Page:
And with this word he right anon Hent* me up betwixt his tone,** *caught **toes And at a window in me brought, That in this house was, as me thought; And therewithal me thought it stent,* *stopped And nothing it aboute went; And set me in the floore down. But such a congregatioun Of folk, as I saw roam about, Some within and some without, Was never seen, nor shall be eft,* *again, hereafter That, certes, in the world n' is* left *is not So many formed by Nature, Nor dead so many a creature, That well unnethes* in that place *scarcely Had I a foote breadth of space; And ev'ry wight that I saw there Rown'd* evereach in other's ear *whispered A newe tiding privily, Or elles told all openly Right thus, and saide, "Know'st not thou What is betid,* lo! righte now?" *happened "No," quoth he; "telle me what." And then he told him this and that, And swore thereto, that it was sooth; "Thus hath he said," and "Thus he do'th," And "Thus shall 't be," and "Thus heard I say "That shall be found, that dare I lay;"* *wager That all the folk that is alive Have not the cunning to descrive* *describe The thinges that I hearde there, What aloud, and what in th'ear. But all the wonder most was this; When one had heard a thing, y-wis, He came straight to another wight, And gan him tellen anon right The same tale that to him was told, Or it a furlong way was old, <84> And gan somewhat for to eche* *eke, add To this tiding in his speech, More than it ever spoken was. And not so soon departed n'as* *was He from him, than that he met With the third; and *ere he let Any stound,* he told him als'; *without delaying a momen* Were the tidings true or false, Yet would he tell it natheless, And evermore with more increase Than it was erst.* Thus north and south *at first Went ev'ry tiding from mouth to mouth, And that increasing evermo', As fire is wont to *quick and go* *become alive, and spread* From a spark y-sprung amiss, Till all a city burnt up is. And when that it was full up-sprung, And waxen* more on ev'ry tongue *increased Than e'er it was, it went anon Up to a window out to go'n; Or, but it mighte thereout pass, It gan creep out at some crevass,* *crevice, chink And fly forth faste for the nonce. And sometimes saw I there at once *A leasing, and a sad sooth saw,* *a falsehood and an earnest That gan *of adventure* draw true saying* *by chance Out at a window for to pace; And when they metten in that place, They were checked both the two, And neither of them might out go; For other so they gan *to crowd,* *push, squeeze, each other* Till each of them gan cryen loud, "Let me go first!" -- "Nay, but let me! And here I will ensure thee, With vowes, if thou wilt do so, That I shall never from thee go, But be thine owen sworen brother! We will us medle* each with other, *mingle That no man, be he ne'er so wroth, Shall have one of us two, but both At ones, as *beside his leave,* *despite his desire* Come we at morning or at eve, Be we cried or *still y-rowned."* *quietly whispered* Thus saw I false and sooth, compouned,* *compounded Together fly for one tiding. Then out at holes gan to wring* *squeeze, struggle Every tiding straight to Fame; And she gan give to each his name After her disposition, And gave them eke duration, Some to wax and wane soon, As doth the faire white moon; And let them go. There might I see Winged wonders full fast flee, Twenty thousand in a rout,* *company As Aeolus them blew about. And, Lord! this House in alle times Was full of shipmen and pilgrimes, <85> With *scrippes bretfull of leasings,* *wallets brimful of falsehoods* Entremedled with tidings* *true stories And eke alone by themselve. And many thousand times twelve Saw I eke of these pardoners,<86> Couriers, and eke messengers, With boistes* crammed full of lies *boxes As ever vessel was with lyes.* *lees of wine And as I altherfaste* went *with all speed About, and did all mine intent Me *for to play and for to lear,* *to amuse and instruct myself* And eke a tiding for to hear That I had heard of some country, That shall not now be told for me; -- For it no need is, readily; Folk can sing it better than I. For all must out, or late or rath,* *soon All the sheaves in the lath;* *barn <87> I heard a greate noise withal In a corner of the hall, Where men of love tidings told; And I gan thitherward behold, For I saw running ev'ry wight As fast as that they hadde might, And ev'reach cried, "What thing is that?" And some said, "I know never what." And when they were all on a heap, Those behinde gan up leap, And clomb* upon each other fast, <88> *climbed And up the noise on high they cast, And trodden fast on others' heels, And stamp'd, as men do after eels.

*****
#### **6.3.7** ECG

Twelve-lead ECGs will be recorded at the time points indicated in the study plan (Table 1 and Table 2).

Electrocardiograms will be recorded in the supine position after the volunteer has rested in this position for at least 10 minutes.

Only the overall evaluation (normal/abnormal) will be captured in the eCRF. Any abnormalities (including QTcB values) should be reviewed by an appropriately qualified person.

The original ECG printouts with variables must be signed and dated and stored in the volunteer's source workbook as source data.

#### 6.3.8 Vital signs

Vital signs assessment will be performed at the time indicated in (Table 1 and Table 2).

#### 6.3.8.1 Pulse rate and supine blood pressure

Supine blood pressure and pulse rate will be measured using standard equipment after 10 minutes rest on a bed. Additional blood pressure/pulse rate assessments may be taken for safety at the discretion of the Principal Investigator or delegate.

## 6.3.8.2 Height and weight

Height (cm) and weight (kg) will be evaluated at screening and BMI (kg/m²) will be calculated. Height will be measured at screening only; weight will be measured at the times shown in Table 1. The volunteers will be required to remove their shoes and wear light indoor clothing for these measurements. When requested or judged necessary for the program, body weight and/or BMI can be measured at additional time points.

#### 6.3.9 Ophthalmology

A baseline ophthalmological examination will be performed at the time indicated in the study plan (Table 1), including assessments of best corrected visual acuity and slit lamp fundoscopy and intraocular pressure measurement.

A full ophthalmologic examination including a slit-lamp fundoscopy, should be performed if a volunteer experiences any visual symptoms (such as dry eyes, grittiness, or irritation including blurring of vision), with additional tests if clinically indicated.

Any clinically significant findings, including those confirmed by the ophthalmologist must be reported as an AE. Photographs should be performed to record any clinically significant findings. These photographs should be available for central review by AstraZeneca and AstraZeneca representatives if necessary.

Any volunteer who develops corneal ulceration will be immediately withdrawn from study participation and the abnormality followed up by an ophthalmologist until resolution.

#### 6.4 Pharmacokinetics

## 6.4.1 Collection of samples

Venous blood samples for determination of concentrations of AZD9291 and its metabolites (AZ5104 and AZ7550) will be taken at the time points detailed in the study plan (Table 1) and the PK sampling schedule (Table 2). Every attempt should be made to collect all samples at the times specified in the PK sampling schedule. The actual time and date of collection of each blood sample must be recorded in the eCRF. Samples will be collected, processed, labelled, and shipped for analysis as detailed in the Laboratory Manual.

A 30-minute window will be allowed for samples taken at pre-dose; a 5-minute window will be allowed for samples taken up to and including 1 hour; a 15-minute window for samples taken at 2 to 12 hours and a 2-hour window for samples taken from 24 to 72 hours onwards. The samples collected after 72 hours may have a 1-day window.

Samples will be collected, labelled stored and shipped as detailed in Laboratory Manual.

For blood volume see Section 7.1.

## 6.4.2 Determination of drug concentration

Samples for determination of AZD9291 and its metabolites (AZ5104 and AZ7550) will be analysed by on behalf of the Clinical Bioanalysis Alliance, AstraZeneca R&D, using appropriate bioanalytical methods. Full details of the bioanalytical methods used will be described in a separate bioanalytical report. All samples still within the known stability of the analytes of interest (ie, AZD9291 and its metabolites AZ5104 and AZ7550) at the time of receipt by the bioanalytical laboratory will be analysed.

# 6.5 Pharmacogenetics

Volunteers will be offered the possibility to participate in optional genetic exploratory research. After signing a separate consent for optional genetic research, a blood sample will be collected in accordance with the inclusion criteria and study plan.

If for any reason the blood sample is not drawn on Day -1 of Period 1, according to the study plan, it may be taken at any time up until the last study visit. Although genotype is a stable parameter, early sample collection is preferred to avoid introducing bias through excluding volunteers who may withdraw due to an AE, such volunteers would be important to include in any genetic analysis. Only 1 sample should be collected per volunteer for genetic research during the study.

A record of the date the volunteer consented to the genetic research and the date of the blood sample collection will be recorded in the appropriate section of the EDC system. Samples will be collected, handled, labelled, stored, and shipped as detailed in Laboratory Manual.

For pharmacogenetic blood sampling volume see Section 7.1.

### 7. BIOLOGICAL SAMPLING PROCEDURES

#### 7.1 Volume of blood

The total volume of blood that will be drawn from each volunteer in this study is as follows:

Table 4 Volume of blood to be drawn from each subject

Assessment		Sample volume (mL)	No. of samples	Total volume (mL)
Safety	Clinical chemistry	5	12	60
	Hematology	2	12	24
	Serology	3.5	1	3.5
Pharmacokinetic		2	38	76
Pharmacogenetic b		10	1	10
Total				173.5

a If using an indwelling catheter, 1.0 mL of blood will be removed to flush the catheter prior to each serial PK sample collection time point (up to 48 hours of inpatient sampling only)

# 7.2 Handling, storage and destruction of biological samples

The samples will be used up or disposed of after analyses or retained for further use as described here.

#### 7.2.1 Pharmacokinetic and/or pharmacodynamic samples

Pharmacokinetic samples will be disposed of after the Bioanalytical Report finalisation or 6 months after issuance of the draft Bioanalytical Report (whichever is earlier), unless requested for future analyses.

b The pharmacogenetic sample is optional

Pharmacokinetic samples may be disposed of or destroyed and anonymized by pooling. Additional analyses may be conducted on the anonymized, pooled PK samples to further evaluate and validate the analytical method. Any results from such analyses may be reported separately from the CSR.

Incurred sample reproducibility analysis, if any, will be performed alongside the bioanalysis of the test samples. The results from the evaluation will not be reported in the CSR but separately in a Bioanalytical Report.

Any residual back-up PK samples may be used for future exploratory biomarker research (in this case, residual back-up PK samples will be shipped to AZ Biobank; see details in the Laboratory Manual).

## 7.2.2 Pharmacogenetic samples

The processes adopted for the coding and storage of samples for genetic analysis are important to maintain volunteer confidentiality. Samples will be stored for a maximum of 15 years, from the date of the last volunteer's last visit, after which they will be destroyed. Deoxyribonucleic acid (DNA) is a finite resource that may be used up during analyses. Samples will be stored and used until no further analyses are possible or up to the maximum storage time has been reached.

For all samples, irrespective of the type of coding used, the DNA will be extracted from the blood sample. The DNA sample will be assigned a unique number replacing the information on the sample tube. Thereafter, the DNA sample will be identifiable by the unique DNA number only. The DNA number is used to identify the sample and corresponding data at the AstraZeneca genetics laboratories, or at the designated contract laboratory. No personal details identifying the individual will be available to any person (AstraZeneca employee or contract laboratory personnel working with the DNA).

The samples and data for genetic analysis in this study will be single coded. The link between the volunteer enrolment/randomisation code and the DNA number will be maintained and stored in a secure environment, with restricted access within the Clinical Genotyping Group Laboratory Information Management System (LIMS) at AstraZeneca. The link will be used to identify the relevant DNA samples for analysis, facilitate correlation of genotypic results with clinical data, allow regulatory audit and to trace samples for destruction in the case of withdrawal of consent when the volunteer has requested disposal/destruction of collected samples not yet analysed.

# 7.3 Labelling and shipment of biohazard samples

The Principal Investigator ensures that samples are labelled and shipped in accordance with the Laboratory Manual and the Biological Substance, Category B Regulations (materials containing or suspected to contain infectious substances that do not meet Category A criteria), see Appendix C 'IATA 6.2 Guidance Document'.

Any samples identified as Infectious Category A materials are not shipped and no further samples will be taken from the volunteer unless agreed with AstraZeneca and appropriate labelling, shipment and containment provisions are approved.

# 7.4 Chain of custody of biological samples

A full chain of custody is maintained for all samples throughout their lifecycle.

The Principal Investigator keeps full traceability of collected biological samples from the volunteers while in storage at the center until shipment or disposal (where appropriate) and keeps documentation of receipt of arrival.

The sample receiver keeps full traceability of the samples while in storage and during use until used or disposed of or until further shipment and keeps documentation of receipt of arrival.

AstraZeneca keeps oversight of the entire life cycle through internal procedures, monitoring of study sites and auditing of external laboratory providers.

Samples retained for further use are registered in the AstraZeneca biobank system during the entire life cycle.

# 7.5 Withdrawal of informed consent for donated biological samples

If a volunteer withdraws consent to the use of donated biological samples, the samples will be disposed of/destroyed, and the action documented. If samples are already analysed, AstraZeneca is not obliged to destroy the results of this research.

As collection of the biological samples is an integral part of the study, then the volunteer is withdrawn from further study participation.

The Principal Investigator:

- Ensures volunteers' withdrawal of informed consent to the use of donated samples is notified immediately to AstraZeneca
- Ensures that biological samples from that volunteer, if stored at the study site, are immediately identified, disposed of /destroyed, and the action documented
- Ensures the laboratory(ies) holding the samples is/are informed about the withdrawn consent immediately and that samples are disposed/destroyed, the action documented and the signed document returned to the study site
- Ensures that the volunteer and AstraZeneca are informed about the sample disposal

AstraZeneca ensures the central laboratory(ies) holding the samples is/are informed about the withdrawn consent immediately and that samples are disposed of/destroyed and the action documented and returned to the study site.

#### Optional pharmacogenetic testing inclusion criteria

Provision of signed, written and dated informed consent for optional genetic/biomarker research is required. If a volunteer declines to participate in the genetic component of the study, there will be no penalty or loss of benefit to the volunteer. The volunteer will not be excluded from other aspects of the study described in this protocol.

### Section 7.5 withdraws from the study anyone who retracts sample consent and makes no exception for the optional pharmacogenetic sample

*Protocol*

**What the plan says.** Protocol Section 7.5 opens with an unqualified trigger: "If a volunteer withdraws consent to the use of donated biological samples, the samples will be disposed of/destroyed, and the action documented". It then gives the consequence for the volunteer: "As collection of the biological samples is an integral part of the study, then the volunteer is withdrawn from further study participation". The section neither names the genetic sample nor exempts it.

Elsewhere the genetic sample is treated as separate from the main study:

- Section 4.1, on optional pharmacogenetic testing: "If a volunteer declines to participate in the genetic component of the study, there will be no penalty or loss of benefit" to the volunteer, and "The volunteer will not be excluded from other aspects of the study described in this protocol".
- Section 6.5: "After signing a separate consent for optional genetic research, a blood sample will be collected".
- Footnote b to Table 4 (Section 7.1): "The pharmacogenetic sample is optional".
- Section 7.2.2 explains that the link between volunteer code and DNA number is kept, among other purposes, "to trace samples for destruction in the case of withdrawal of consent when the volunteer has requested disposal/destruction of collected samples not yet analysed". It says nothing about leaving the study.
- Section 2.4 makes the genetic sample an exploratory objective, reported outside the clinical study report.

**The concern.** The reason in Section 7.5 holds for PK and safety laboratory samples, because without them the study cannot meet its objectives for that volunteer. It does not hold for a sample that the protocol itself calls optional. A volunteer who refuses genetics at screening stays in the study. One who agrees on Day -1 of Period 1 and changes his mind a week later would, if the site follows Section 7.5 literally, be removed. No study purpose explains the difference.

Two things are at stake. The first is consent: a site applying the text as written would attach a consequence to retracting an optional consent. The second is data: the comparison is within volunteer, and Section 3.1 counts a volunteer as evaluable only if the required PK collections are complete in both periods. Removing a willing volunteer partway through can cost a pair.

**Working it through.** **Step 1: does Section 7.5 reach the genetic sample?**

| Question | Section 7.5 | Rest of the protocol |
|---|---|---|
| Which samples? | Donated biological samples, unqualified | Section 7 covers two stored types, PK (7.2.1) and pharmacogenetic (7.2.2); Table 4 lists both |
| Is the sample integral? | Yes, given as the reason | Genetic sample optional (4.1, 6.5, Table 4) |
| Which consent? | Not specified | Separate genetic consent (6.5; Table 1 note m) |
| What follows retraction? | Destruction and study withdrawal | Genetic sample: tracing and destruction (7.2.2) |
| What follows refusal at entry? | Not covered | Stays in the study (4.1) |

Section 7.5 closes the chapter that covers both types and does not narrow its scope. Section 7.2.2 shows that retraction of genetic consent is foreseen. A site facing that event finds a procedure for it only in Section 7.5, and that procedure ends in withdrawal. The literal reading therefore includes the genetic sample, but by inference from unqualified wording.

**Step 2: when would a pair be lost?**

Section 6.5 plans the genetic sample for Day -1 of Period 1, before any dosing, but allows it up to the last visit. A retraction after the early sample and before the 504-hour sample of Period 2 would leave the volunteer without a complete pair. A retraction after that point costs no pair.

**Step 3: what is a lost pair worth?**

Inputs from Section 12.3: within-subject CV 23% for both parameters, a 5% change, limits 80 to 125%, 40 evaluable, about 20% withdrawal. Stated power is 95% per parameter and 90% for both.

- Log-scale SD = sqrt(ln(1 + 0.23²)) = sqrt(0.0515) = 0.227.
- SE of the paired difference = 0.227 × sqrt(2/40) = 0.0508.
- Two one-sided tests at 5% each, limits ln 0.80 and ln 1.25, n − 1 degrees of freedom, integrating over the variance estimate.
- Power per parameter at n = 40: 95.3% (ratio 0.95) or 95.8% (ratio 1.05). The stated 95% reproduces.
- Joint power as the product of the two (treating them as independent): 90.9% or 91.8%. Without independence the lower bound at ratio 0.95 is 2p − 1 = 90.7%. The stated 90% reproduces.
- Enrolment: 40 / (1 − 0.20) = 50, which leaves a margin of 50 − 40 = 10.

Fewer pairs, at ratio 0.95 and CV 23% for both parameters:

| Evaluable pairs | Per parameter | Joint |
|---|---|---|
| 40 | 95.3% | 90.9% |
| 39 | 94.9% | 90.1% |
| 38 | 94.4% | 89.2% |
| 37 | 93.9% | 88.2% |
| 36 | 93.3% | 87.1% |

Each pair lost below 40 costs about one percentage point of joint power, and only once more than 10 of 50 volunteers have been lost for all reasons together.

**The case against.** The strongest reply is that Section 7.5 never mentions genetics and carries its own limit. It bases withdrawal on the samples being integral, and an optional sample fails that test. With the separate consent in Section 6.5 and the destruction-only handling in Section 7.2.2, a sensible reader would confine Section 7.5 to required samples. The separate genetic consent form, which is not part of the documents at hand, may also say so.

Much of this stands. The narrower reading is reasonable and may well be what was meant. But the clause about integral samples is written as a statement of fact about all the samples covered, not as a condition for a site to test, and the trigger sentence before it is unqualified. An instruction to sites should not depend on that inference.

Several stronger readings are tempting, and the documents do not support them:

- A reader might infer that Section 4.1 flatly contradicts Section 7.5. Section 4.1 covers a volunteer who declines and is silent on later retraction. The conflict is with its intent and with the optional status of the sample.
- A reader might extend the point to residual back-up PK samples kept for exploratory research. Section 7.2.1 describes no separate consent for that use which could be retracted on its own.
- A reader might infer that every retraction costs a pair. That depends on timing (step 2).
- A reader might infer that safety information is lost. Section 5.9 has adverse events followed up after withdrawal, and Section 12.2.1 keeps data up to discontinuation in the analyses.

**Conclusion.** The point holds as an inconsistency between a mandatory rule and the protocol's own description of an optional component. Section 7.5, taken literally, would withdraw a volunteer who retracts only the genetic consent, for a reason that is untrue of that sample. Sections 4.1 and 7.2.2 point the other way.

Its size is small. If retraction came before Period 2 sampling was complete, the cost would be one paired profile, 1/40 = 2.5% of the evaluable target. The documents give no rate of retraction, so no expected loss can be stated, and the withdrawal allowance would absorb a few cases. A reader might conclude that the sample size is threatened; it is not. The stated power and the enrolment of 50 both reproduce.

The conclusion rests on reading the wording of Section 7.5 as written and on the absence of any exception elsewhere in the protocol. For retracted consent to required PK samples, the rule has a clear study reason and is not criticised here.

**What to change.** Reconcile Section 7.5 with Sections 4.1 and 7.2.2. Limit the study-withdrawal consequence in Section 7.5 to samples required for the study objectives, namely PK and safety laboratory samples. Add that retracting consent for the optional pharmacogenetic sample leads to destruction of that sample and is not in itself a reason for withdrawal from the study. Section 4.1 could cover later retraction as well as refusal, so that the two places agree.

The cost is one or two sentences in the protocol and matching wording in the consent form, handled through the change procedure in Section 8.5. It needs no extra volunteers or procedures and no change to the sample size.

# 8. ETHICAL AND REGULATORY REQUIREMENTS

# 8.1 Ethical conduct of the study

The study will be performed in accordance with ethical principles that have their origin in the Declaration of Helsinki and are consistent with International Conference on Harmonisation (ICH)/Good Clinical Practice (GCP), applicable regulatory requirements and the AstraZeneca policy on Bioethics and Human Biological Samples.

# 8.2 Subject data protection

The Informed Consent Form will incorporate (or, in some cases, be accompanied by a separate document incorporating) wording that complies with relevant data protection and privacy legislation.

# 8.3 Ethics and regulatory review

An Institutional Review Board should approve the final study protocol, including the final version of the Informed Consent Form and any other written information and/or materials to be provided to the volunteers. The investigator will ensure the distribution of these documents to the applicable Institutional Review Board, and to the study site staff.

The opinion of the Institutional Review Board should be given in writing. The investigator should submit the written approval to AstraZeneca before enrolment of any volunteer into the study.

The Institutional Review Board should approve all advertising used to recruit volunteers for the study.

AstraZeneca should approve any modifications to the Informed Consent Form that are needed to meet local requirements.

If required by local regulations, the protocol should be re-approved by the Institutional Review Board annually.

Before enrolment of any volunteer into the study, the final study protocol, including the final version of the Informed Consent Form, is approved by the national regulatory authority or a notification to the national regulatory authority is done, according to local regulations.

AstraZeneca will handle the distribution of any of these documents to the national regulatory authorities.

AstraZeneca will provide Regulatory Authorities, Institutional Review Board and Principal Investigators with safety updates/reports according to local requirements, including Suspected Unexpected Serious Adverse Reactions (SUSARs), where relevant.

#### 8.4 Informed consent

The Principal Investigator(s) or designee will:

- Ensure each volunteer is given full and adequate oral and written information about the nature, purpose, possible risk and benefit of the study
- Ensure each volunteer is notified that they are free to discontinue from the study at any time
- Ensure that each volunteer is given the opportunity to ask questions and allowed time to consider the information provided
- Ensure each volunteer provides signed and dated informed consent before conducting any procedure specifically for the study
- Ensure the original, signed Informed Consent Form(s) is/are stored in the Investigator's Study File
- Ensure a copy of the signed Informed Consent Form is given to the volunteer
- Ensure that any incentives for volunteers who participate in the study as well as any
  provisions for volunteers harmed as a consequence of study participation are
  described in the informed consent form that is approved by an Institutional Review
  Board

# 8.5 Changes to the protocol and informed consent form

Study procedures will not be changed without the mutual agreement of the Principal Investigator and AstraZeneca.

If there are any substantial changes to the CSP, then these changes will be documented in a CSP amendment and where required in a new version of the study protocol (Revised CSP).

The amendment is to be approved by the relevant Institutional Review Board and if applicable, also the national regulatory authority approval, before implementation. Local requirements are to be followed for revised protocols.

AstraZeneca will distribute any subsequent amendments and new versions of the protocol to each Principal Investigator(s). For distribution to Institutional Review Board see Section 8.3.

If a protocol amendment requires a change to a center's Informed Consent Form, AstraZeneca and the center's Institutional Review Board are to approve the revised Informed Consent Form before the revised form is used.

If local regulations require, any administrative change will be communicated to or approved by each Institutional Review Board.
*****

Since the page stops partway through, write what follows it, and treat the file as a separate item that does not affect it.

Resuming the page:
• 侯立安 08-03